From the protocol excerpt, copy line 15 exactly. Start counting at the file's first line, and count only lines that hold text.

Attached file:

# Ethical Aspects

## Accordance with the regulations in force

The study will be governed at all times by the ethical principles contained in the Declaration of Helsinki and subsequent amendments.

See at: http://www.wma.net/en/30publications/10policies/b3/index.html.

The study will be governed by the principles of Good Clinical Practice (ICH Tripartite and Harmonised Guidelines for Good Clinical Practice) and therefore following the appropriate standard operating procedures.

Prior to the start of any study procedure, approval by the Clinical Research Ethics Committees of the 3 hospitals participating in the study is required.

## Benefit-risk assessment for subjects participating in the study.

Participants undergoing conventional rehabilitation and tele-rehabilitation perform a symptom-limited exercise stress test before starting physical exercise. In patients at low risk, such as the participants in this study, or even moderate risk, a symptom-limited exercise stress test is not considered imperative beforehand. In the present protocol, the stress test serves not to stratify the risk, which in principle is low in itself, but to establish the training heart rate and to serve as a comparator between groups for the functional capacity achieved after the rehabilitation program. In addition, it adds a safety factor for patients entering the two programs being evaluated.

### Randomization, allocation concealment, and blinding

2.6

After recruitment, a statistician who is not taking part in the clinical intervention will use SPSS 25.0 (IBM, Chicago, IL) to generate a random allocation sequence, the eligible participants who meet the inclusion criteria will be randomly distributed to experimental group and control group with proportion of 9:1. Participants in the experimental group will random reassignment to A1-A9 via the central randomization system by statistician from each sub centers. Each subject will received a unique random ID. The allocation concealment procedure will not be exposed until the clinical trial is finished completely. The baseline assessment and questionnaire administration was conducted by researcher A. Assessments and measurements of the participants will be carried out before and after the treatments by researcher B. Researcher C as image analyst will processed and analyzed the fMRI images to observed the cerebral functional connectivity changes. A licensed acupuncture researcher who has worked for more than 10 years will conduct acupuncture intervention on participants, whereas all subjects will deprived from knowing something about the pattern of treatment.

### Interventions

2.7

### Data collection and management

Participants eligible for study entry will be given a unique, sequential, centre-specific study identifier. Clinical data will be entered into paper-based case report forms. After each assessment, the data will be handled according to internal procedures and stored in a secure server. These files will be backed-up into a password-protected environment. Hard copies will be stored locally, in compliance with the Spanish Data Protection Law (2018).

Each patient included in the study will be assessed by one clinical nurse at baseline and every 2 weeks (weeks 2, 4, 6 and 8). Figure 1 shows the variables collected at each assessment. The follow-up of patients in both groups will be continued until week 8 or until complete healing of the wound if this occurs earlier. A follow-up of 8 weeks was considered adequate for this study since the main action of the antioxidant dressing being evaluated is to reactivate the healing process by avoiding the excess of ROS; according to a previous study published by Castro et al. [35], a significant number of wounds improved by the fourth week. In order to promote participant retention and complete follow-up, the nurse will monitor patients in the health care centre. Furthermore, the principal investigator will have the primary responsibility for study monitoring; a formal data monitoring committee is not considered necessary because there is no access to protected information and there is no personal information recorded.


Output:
Participants eligible for study entry will be given a unique, sequential, centre-specific study identifier. Clinical data will be entered into paper-based case report forms. After each assessment, the data will be handled according to internal procedures and stored in a secure server. These files will be backed-up into a password-protected environment. Hard copies will be stored locally, in compliance with the Spanish Data Protection Law (2018).